What is the mood of stanza 9 from "The Raven"?
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When we refer to mood we are thinking of the overall emotion produced by a work of literature. The mood of a text can normally be described by one or two adjectives, such as "bittersweet" or "comic," and so it is important to read the text you are studying and try to work out what mood the author is trying to create.
In the ninth stanza of "The Raven," it appears that the predominant mood is one of confused wonder. The stanza begins by the speaker reporting how he "marvelled" at the raven and the way that it could pronounce the word "Nevermore" so plainly. He muses on the fact that no other human will have had the same experience of a raven sitting on the bust above his chamber door with the name of "Nevermore":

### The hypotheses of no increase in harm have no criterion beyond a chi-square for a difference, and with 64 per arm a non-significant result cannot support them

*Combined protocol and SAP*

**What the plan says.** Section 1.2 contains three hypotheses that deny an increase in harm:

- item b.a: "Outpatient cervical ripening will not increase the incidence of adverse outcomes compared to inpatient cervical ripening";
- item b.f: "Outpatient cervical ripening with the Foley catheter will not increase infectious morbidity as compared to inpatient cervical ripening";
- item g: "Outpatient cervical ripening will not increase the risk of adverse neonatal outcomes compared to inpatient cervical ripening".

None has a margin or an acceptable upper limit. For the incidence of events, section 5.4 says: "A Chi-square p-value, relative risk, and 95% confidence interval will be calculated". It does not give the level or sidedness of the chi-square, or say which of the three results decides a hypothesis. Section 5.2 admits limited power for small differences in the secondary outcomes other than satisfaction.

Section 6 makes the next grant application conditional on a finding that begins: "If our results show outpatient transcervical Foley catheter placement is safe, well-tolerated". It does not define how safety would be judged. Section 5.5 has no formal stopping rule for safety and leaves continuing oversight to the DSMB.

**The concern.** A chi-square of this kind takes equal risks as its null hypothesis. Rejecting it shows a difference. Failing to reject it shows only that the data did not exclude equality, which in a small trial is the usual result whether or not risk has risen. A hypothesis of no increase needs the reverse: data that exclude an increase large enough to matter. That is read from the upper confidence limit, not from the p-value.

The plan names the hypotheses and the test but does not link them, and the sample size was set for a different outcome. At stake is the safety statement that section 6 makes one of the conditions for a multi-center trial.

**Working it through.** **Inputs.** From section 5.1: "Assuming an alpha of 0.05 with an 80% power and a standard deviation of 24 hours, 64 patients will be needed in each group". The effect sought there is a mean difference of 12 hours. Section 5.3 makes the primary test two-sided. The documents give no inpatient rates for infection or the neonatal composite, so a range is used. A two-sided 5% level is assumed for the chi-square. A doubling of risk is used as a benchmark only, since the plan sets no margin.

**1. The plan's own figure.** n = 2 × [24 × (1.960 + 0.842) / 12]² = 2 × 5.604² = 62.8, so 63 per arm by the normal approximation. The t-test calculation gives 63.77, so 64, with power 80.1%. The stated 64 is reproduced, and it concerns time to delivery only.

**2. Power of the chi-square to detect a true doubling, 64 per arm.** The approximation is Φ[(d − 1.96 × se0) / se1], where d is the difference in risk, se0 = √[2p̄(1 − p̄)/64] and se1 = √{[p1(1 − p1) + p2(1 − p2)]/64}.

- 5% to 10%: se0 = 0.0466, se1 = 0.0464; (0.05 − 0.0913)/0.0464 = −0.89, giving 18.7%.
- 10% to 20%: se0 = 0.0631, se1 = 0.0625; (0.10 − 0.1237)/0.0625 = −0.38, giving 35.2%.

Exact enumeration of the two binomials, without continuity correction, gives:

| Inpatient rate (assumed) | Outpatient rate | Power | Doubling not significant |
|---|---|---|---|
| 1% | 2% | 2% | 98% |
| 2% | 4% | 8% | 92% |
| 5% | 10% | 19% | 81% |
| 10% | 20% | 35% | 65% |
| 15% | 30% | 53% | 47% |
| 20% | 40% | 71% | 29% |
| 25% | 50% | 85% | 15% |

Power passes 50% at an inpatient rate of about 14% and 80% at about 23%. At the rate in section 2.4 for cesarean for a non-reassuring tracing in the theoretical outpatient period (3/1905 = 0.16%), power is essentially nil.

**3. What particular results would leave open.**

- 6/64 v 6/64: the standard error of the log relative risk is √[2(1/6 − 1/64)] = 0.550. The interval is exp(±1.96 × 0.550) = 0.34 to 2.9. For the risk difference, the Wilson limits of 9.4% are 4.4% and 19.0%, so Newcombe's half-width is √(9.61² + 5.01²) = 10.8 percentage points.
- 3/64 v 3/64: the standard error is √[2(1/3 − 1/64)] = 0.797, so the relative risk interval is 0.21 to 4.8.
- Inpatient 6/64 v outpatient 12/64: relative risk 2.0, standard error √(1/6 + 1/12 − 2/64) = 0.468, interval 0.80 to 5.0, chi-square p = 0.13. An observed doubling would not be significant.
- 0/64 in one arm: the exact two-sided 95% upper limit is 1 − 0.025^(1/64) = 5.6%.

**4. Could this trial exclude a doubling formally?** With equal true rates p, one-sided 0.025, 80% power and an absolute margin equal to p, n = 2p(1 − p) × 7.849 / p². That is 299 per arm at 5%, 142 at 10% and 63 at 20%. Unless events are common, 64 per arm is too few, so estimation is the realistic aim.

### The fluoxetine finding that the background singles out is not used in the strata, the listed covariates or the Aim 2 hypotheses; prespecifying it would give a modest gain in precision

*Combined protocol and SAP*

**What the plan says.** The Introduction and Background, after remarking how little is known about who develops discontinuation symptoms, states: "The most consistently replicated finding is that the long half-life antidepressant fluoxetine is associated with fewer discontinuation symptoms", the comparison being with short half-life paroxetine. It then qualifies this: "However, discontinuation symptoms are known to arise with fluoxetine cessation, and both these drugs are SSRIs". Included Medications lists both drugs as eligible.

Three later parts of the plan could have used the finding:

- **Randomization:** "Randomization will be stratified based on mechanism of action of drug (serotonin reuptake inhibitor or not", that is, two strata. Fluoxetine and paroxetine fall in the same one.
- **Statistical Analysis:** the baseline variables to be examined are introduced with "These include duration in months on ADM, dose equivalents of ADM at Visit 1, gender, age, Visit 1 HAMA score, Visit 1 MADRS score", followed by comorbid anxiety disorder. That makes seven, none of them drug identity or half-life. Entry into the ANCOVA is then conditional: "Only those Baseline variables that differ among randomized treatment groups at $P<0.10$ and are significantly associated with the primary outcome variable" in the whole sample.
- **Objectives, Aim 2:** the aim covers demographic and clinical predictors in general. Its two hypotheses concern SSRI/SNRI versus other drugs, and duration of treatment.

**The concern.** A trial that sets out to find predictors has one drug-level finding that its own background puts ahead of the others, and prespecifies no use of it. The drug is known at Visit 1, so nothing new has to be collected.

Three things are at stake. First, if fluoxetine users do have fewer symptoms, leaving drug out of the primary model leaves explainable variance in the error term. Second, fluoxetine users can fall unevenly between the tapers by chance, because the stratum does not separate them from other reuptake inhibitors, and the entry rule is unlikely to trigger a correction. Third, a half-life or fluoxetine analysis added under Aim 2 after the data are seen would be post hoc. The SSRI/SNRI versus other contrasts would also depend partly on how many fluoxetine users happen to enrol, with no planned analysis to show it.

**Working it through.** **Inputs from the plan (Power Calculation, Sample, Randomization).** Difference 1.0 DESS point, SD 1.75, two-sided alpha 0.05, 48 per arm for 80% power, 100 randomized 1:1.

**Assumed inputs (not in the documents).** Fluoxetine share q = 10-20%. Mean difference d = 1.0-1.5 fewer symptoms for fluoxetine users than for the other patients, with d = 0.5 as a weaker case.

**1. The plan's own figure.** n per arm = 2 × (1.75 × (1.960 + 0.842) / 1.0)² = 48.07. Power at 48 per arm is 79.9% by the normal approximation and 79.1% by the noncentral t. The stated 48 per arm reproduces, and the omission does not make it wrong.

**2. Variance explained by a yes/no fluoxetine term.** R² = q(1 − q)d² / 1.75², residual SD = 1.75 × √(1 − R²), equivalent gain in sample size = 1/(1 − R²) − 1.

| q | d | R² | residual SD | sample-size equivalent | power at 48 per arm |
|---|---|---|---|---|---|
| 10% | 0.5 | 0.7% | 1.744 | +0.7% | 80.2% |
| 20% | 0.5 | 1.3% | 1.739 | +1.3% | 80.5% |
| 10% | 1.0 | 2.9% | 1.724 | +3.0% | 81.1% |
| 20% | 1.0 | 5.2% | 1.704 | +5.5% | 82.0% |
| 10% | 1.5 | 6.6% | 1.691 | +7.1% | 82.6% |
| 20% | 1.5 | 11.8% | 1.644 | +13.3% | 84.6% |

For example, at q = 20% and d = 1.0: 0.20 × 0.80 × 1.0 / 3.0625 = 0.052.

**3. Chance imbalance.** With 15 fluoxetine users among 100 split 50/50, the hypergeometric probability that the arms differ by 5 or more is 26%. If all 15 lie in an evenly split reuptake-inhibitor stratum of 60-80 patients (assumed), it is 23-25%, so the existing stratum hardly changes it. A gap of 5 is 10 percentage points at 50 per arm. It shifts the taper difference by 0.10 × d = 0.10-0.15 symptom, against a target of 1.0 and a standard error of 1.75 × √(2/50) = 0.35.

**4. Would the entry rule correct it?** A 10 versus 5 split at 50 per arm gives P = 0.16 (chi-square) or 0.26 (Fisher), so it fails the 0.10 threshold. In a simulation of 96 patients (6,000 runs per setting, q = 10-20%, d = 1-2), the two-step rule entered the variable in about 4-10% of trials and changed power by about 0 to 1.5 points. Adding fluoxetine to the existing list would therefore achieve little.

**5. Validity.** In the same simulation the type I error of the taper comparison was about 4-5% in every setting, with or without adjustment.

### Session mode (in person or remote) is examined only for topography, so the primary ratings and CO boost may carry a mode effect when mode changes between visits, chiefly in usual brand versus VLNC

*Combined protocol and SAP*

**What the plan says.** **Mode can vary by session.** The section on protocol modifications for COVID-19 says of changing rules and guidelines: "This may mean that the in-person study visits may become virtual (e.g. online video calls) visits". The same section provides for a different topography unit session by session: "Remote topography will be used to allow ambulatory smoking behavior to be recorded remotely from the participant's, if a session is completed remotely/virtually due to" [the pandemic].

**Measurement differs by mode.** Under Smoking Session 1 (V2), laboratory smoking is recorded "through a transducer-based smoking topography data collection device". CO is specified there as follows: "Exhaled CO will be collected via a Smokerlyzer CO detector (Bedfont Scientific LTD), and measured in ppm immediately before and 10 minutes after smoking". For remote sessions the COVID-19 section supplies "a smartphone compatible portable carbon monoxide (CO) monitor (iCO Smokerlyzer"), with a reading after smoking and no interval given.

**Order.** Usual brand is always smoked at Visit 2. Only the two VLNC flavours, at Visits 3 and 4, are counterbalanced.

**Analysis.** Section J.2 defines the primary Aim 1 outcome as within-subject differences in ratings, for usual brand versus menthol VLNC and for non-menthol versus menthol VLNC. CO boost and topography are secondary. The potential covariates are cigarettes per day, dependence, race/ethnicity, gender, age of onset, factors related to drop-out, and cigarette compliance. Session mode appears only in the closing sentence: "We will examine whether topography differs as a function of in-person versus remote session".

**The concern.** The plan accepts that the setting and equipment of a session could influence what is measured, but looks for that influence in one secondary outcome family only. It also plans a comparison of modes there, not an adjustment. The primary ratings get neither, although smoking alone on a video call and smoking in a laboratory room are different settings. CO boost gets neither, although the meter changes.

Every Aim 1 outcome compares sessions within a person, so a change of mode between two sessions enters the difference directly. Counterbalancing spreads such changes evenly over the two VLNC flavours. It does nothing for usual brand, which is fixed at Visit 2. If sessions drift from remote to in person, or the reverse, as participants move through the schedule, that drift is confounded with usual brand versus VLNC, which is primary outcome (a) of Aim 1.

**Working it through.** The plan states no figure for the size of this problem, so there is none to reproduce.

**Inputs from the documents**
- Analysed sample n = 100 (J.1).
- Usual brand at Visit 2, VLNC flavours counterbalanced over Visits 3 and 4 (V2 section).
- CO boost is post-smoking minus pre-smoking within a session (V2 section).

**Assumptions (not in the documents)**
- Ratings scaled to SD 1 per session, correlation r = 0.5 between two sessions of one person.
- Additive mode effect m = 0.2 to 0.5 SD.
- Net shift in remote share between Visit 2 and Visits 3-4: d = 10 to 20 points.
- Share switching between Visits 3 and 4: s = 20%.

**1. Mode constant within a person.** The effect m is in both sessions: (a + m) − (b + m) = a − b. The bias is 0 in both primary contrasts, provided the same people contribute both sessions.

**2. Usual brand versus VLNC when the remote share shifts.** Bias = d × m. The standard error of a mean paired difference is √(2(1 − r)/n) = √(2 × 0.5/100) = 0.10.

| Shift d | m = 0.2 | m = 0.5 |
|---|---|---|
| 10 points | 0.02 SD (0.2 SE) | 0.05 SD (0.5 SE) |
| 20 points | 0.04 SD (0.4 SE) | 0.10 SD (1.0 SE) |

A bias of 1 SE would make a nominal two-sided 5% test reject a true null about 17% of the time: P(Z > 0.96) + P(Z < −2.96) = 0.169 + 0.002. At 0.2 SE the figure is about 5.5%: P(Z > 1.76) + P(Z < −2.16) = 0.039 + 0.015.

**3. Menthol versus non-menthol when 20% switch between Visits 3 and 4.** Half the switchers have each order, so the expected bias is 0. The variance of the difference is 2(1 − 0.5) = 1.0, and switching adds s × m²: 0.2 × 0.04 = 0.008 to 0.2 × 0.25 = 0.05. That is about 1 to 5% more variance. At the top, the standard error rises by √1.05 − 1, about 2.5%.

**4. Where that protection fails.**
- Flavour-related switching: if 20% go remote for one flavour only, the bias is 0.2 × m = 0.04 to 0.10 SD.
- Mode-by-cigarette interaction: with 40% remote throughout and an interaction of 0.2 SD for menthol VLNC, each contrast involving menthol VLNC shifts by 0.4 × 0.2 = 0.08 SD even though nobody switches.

For we cannot help agreeing that no living human being
Ever yet was blessed with seeing bird above his chamber door--
Thus it is that the mood of this stanza alone seems to be one of wonder and confusion as the speaker tries to work out what this strange apparition and its speech might mean for him.
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